In recent years, audio-driven 3D facial animation has gained significant attention, particularly in applications such as virtual reality, gaming, and video conferencing. However, accurately modeling the intricate and subtle dynamics of facial expressions remains a challenge. Most existing studies approach the facial animation task as a single regression problem, which often fail to capture the intrinsic inter-modal relationship between speech signals and 3D facial animation and overlook their inherent consistency. Moreover, due to the limited availability of 3D-audio-visual datasets, approaches learning with small-size samples have poor generalizability that decreases the performance. To address these issues, in this study, we propose a cross-modal dual-learning framework, termed DualTalker, aiming at improving data usage efficiency as well as relating cross-modal dependencies. The framework is trained jointly with the primary task (audio-driven facial animation) and its dual task (lip reading) and shares common audio/motion encoder components. Our joint training framework facilitates more efficient data usage by leveraging information from both tasks and explicitly capitalizing on the complementary relationship between facial motion and audio to improve performance. Furthermore, we introduce an auxiliary cross-modal consistency loss to mitigate the potential over-smoothing underlying the cross-modal complementary representations, enhancing the mapping of subtle facial expression dynamics. Through extensive experiments and a perceptual user study conducted on the VOCA and BIWI datasets, we demonstrate that our approach outperforms current state-of-the-art methods both qualitatively and quantitatively. We have made our code and video demonstrations available at https://github.com/sabrina-su/iadf.git.
The video-language (VL) pretraining has achieved remarkable improvement in multiple downstream tasks. However, the current VL pretraining framework is hard to extend to multiple modalities (N modalities, N>=3) beyond vision and language. We thus propose LanguageBind, taking the language as the bind across different modalities because the language modality is well-explored and contains rich semantics. Specifically, we freeze the language encoder acquired by VL pretraining, then train encoders for other modalities with contrastive learning. As a result, all modalities are mapped to a shared feature space, implementing multi-modal semantic alignment. While LanguageBind ensures that we can extend VL modalities to N modalities, we also need a high-quality dataset with alignment data pairs centered on language. We thus propose VIDAL-10M with Video, Infrared, Depth, Audio and their corresponding Language, naming as VIDAL-10M. In our VIDAL-10M, all videos are from short video platforms with complete semantics rather than truncated segments from long videos, and all the video, depth, infrared, and audio modalities are aligned to their textual descriptions. After pretraining on VIDAL-10M, we outperform ImageBind by 5.8% R@1 on the MSR-VTT dataset with only 15% of the parameters in the zero-shot video-text retrieval task. Beyond this, our LanguageBind has greatly improved in the zero-shot video, audio, depth, and infrared understanding tasks. For instance, LanguageBind surpassing InterVideo by 1.9% on MSR-VTT, 8.8% on MSVD, 6.3% on DiDeMo, and 4.4% on ActivityNet. On the LLVIP and NYU-D datasets, LanguageBind outperforms ImageBind with 23.8% and 11.1% top-1 accuracy. Code address: https://github.com/PKU-YuanGroup/LanguageBind.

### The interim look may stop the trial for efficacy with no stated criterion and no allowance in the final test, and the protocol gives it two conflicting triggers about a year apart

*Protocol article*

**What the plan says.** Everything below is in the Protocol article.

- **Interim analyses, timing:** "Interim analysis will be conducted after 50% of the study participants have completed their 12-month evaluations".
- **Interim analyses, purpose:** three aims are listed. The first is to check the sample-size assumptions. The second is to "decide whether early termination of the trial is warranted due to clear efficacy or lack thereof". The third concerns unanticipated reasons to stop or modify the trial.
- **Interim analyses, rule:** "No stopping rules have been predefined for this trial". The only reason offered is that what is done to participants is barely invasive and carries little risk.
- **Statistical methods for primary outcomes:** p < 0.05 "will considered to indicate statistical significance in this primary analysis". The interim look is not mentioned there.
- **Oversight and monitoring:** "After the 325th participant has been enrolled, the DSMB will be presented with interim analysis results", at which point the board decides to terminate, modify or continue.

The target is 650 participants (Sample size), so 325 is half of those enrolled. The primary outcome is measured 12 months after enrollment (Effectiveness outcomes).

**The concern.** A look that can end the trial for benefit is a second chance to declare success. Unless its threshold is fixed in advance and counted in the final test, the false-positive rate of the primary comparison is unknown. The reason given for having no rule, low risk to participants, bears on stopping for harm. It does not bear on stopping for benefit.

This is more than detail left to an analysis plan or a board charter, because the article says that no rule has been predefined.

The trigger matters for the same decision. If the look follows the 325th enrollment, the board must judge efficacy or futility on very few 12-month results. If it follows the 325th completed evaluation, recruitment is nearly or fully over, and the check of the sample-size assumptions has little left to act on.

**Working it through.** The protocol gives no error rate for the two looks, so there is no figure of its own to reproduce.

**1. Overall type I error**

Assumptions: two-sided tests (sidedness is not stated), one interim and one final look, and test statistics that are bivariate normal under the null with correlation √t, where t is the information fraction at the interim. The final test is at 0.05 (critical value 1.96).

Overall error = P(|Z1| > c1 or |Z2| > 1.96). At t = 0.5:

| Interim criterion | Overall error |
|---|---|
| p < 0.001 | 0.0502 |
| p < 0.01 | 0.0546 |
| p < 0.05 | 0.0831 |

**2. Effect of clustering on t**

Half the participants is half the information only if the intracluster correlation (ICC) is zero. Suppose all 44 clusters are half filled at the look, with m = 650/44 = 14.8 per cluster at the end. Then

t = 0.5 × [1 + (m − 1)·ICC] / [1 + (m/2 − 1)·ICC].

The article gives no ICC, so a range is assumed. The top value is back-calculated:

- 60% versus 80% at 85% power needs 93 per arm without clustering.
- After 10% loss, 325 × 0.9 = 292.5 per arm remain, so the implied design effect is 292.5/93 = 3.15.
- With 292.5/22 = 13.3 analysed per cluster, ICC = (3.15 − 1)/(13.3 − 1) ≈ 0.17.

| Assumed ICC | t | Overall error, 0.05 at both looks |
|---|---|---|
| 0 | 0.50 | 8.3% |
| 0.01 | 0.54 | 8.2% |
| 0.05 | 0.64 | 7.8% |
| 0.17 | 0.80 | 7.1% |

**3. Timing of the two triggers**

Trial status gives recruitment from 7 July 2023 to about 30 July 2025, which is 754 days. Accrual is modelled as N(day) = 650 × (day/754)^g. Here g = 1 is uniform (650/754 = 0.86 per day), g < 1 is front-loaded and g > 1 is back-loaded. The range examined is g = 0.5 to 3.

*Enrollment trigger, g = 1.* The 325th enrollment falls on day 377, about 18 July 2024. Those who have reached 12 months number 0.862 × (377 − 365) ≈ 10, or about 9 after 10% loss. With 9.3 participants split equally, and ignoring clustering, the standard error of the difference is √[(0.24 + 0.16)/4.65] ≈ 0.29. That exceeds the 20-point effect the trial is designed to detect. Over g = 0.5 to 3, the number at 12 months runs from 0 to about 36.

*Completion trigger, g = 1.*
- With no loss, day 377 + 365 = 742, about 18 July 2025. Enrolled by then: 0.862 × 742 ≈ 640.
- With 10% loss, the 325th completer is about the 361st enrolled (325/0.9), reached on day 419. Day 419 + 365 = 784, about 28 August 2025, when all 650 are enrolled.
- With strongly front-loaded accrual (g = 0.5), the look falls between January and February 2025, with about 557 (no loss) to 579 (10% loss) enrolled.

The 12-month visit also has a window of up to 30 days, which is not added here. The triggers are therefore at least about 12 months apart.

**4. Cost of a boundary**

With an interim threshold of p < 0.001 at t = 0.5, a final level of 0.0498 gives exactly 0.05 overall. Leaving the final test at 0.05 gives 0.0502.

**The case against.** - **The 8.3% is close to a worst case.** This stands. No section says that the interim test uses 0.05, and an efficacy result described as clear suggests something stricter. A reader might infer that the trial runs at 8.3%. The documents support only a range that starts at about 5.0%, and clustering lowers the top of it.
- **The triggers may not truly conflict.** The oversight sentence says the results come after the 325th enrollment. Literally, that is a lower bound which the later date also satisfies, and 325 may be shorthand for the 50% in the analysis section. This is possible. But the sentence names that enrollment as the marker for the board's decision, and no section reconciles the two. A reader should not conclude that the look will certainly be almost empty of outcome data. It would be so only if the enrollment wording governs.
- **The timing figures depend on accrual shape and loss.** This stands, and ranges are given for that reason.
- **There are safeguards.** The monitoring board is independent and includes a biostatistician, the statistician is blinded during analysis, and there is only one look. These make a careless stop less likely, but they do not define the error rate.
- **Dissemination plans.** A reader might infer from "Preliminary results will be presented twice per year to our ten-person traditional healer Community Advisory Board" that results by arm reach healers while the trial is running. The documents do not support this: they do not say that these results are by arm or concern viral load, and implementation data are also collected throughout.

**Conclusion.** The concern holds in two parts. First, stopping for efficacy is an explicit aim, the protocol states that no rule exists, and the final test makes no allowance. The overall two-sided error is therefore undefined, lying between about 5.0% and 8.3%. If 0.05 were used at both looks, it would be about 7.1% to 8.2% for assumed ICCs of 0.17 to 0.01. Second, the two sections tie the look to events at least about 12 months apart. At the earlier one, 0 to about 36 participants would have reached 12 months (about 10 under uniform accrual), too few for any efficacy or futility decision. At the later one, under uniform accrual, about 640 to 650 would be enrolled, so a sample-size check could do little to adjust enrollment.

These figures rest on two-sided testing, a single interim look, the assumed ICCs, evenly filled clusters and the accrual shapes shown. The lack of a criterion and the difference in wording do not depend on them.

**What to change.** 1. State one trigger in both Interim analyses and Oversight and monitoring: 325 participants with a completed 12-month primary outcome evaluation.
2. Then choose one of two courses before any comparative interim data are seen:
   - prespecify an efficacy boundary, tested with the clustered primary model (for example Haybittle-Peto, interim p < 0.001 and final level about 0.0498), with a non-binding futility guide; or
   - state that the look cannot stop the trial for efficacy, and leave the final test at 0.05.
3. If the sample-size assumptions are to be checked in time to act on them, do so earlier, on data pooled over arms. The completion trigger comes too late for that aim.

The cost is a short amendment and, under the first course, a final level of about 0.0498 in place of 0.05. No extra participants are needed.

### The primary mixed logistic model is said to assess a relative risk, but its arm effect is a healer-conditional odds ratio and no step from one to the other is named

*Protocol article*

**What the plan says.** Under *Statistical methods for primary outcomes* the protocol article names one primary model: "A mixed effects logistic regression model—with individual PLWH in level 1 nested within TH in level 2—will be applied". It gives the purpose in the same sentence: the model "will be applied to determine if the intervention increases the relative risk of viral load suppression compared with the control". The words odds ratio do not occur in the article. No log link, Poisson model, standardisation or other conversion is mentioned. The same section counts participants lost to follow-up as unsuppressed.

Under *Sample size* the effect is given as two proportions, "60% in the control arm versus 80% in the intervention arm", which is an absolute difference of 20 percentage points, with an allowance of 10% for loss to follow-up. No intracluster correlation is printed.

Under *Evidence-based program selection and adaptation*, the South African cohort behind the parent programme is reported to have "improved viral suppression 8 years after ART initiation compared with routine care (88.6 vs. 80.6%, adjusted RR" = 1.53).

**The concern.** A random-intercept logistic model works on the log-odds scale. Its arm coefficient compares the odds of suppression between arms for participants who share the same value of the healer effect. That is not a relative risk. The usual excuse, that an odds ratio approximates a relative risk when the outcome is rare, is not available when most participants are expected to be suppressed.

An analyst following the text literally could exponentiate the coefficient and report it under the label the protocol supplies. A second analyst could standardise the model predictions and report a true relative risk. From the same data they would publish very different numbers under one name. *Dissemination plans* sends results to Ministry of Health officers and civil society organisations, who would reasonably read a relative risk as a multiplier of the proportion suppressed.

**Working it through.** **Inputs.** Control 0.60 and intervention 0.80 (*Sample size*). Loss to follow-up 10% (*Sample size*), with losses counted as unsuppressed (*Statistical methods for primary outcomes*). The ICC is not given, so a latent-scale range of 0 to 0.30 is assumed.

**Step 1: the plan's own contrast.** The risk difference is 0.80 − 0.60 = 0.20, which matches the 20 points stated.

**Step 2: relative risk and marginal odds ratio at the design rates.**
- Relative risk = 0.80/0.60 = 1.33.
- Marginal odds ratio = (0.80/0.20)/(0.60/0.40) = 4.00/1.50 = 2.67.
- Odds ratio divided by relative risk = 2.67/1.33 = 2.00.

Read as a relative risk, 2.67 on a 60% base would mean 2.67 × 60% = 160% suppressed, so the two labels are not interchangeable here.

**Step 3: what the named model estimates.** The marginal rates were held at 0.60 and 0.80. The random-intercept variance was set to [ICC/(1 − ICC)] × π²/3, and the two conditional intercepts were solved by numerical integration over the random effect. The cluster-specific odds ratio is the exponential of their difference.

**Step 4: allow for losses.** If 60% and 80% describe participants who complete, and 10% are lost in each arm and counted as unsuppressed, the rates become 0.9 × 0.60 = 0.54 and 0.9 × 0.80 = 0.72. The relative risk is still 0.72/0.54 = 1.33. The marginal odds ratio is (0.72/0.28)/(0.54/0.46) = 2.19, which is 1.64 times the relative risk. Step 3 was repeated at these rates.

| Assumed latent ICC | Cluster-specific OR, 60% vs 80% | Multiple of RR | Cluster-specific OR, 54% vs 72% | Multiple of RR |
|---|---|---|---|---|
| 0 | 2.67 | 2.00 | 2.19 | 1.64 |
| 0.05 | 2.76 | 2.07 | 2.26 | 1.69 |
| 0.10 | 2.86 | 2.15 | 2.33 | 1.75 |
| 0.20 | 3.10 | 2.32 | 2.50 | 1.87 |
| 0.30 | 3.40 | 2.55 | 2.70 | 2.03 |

Leveraging external knowledge to enhance the reasoning ability is crucial for commonsense question answering. However, the existing knowledge bases heavily rely on manual annotation which unavoidably causes deficiency in coverage of world-wide commonsense knowledge. Accordingly, the knowledge bases fail to be flexible enough to support the reasoning over diverse questions. Recently, large-scale language models (LLMs) have dramatically improved the intelligence in capturing and leveraging knowledge, which opens up a new way to address the issue of eliciting knowledge from language models. We propose a Unified Facts Obtaining (UFO) approach. UFO turns LLMs into knowledge sources and produces relevant facts (knowledge statements) for the given question. We first develop a unified prompt consisting of demonstrations that cover different aspects of commonsense and different question styles. On this basis, we instruct the LLMs to generate question-related supporting facts for various commonsense questions via prompting. After facts generation, we apply a dense retrieval-based fact selection strategy to choose the best-matched fact. This kind of facts will be fed into the answer inference model along with the question. Notably, due to the design of unified prompts, UFO can support reasoning in various commonsense aspects (including general commonsense, scientific commonsense, and social commonsense). Extensive experiments on CommonsenseQA 2.0, OpenBookQA, QASC, and Social IQA benchmarks show that UFO significantly improves the performance of the inference model and outperforms manually constructed knowledge sources.
Generative commonsense question answering (GenCQA) is a task of automatically generating a list of answers given a question. The answer list is required to cover all reasonable answers. This presents the considerable challenges of producing diverse answers and ranking them properly. Incorporating a variety of closely-related background knowledge into the encoding of questions enables the generation of different answers. Meanwhile, learning to distinguish positive answers from negative ones potentially enhances the probabilistic estimation of plausibility, and accordingly, the plausibility-based ranking. Therefore, we propose a Knowledge Enhancement and Plausibility Ranking (KEPR) approach grounded on the Generate-Then-Rank pipeline architecture. Specifically, we expand questions in terms of Wiktionary commonsense knowledge of keywords, and reformulate them with normalized patterns. Dense passage retrieval is utilized for capturing relevant knowledge, and different PLM-based (BART, GPT2 and T5) networks are used for generating answers. On the other hand, we develop an ELECTRA-based answer ranking model, where logistic regression is conducted during training, with the aim of approximating different levels of plausibility in a polar classification scenario. Extensive experiments on the benchmark ProtoQA show that KEPR obtains substantial improvements, compared to the strong baselines. Within the experimental models, the T5-based GenCQA with KEPR obtains the best performance, which is up to 60.91% at the primary canonical metric Inc@3. It outperforms the existing GenCQA models on the current leaderboard of ProtoQA.